MPVA to Broadcast Feb 26 Meeting

The second  meeting of the Maine People’s Veto Alliance is scheduled for Saturday, Feb. 26 in Richmond again. For those who can’t attend but might like to participate via Twitter, there are details below.

I will not continue to forward information on MPVA to you, so if you are interested in the workings of this group, you should contact Ed Schlick at or call 522-5376.

Larry Dansinger

Begin forwarded message:

From: “edward schlick” <>
Date: February 23, 2011 6:56:58 PM EST
To: “edward schlick” <>
Subject: MPVA to Broadcast Feb 26 Meeting



Ed Schlick
MPVA Acting Executive Director
PO Box 112
Richmond, ME 04357
Cell 522-5376

A NOTE TO THE MEDIA: MPVA welcomes remote questions from the media via Twitter during the meeting:  We hope you will watch the live broadcast by tuning in online at:, and join us on Facebook for copies of organizational documents and updates:



MPVA makes use of technology to open meeting access to Mainers

“The second meeting of the Maine People’s Veto Alliance will be held at 1:15 p.m. on Saturday, Feb. 26 at the Old Goat Pub, Main St., Richmond,” MPVA acting Executive Director Ed Schlick said today.  In an effort to open access to Mainers across the state, MPVA will also broadcast the meeting live on the internet.

Not only will Maine citizens be able to tune-in from any internet-connected computer, but they will also be able to voice real-time comments and questions through MPVA’s Twitter account. “This may be the first, or among the first, statewide electronic meetings to be held in Maine,” said Schlick.  

If all the technical problems can be resolved, MPVA will broadcast the meeting over the internet starting at 1 p.m. this Saturday.  The actual video stream of the meeting will begin at 1:15 p.m.  Persons wishing to “attend” online can do so from any computer by going to  Persons wishing to contribute to the discussion may do so by tweeting MPVA at

“This technology is not new but it is new to us,” said Schlick.  “If successful, it will allow any person anywhere in Maine (in the entire world actually) to “attend” the meeting and also, by using Twitter, to participate.” 

Schlick said the meeting room seating is already fully booked so MPVA is not encouraging further physical attendance; however, anyone who wants to attend and take chances on getting standing room is welcome.  Also, some persons are coming to socialize (lunch and beer/wine) starting at noon before the actual meeting at 1:15 p.m.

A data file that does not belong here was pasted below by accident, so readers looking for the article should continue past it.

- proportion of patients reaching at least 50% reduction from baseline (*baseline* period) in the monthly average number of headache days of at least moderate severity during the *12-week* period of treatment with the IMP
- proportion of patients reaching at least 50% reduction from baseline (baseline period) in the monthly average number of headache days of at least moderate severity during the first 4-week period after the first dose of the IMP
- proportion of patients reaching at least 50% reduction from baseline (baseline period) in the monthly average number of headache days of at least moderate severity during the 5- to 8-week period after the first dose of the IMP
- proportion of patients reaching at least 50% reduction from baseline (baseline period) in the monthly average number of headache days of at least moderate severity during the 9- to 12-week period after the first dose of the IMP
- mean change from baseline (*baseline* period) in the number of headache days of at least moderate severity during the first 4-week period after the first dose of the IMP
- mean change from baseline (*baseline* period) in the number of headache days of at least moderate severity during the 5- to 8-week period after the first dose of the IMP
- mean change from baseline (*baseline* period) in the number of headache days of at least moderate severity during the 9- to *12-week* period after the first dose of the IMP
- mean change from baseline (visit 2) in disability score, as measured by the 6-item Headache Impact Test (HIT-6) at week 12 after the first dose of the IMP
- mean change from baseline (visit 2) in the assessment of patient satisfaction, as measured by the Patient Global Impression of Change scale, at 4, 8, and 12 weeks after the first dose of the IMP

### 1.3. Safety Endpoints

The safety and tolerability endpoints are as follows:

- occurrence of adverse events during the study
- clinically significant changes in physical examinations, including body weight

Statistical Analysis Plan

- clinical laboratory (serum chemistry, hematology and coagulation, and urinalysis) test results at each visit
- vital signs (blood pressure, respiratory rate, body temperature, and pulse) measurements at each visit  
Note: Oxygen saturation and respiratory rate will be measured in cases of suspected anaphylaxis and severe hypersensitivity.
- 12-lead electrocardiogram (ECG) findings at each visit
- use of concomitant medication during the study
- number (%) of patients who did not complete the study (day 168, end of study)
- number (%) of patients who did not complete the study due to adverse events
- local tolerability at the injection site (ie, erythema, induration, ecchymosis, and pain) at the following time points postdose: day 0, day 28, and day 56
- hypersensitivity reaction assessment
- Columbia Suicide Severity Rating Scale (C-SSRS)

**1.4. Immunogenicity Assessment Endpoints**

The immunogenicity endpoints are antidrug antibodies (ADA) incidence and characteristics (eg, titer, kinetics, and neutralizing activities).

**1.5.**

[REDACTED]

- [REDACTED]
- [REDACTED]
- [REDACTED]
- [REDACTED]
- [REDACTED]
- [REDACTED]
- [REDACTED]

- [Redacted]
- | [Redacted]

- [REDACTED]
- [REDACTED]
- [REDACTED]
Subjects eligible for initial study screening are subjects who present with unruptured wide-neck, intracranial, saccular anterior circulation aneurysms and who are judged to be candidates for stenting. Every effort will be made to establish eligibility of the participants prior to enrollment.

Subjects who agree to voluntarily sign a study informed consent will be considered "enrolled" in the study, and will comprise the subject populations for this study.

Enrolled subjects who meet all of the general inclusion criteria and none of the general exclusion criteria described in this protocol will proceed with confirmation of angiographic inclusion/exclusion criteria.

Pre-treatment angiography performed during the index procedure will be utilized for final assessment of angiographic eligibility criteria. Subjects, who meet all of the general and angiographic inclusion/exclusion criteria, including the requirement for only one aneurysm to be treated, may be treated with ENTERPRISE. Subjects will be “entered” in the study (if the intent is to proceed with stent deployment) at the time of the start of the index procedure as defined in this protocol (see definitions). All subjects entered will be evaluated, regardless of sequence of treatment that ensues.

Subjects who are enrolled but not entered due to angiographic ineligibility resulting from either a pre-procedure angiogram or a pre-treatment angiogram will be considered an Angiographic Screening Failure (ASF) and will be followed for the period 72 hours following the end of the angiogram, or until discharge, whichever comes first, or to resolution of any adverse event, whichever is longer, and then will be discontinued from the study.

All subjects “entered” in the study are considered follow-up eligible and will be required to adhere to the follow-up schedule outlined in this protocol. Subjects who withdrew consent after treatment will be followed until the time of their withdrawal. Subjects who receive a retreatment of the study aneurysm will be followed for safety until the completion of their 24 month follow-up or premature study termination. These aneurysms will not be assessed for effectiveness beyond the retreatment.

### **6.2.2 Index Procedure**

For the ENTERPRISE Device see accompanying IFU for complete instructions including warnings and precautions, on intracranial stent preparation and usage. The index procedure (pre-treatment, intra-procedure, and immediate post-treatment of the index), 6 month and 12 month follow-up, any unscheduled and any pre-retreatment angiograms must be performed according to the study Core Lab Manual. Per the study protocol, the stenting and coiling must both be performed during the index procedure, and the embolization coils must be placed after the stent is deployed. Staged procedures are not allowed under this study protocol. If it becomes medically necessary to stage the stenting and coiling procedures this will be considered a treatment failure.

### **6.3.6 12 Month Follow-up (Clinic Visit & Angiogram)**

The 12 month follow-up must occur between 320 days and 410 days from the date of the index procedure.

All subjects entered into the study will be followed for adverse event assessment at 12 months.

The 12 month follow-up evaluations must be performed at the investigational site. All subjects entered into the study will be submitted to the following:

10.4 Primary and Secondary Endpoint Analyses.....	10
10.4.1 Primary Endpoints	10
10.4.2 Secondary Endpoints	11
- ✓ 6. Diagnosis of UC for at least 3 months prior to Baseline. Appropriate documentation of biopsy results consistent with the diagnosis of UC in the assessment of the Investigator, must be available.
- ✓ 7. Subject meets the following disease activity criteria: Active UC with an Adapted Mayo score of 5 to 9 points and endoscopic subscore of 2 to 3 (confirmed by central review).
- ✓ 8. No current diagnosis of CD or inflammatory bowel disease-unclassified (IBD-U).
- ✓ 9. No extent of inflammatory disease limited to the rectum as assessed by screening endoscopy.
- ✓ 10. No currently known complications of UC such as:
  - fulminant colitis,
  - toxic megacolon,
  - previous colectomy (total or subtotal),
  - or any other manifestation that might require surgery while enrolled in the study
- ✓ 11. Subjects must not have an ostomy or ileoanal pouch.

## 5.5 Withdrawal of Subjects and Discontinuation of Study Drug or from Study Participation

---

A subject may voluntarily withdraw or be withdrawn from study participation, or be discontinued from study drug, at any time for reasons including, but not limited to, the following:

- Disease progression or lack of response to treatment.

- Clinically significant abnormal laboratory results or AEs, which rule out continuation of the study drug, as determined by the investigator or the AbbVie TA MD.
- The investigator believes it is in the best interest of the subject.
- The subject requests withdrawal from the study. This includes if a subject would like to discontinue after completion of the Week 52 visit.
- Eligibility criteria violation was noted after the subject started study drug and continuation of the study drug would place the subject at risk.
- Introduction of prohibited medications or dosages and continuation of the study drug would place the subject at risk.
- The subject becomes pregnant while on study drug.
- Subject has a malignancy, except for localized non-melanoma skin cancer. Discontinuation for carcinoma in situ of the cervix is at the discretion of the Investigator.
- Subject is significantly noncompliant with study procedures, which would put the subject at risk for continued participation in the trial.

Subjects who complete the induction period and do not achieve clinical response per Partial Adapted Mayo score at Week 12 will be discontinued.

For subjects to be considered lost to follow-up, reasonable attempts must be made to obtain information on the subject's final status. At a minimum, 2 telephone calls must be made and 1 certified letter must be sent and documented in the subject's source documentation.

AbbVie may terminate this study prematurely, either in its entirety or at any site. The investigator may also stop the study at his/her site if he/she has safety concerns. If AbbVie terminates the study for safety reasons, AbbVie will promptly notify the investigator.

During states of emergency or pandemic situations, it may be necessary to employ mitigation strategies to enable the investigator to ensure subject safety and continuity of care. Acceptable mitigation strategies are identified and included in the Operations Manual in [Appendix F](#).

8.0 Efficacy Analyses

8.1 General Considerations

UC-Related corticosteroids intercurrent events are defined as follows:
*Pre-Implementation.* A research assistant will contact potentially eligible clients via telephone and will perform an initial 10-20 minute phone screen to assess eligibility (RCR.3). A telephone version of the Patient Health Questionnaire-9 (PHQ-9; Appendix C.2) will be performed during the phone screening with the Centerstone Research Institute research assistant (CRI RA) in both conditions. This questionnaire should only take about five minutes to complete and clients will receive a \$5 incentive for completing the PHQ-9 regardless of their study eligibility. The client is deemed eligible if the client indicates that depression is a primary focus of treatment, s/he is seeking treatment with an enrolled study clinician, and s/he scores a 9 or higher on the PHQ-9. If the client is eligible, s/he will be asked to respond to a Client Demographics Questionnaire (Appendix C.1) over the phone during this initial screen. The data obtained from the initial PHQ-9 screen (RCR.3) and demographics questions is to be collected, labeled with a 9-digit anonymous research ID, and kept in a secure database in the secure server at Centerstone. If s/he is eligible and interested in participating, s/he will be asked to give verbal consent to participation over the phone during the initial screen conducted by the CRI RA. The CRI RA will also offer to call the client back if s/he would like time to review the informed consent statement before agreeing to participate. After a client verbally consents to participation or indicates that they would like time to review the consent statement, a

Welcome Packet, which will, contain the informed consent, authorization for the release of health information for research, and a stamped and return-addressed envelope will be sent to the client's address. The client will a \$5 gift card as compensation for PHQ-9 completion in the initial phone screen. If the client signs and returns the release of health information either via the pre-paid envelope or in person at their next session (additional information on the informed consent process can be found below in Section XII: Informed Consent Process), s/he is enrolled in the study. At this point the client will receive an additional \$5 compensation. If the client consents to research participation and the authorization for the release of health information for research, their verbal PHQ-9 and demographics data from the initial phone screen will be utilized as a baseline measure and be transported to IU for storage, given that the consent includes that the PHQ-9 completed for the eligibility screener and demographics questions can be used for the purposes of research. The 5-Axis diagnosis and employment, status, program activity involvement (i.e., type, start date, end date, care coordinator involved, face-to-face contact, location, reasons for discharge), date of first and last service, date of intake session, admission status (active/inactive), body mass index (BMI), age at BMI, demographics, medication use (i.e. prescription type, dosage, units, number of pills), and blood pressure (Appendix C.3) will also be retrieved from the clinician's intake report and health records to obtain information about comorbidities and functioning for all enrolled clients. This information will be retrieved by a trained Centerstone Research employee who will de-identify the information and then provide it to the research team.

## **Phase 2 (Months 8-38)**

“A volunteer using Twitter will post the actions of the meeting as they happen,” said Schlick. ‘These actions will then be posted to Facebook for later review.”  MPVA can be found on Facebook by visiting:

The Feb. 26 meeting will be asking MPVA members to accept the Maine Council of Senior Citizens as the first Maine organization to participate in the MPVA and to accept Maine Council of Senior Citizens President John Carr as the first member of the MPVA Steering Committee which will help suggest future MPVA actions. The Maine Council of Senior Citizens has some 3,000 members and for more than 20 years has been active in working for candidates and on legislation that help Maine seniors.

Some specific bills now before the Maine Legislature will be offered for inclusion in a list of legislation against which the MPVA will begin empowering opposition by making full use of current social networking media.

“It should be obvious to anyone who knows Maine that a physical meeting of individuals, no matter how well attended, is not an acceptable way to create a functioning, statewide, grassroots organization,” said Schlick. “It is about 350 miles from Caribou to Richmond. This is more than six hours driving each way, or a 700 mile round trip, at a mileage cost of some $350 – not to mention meals, automobile pollution and a possible overnight stay.”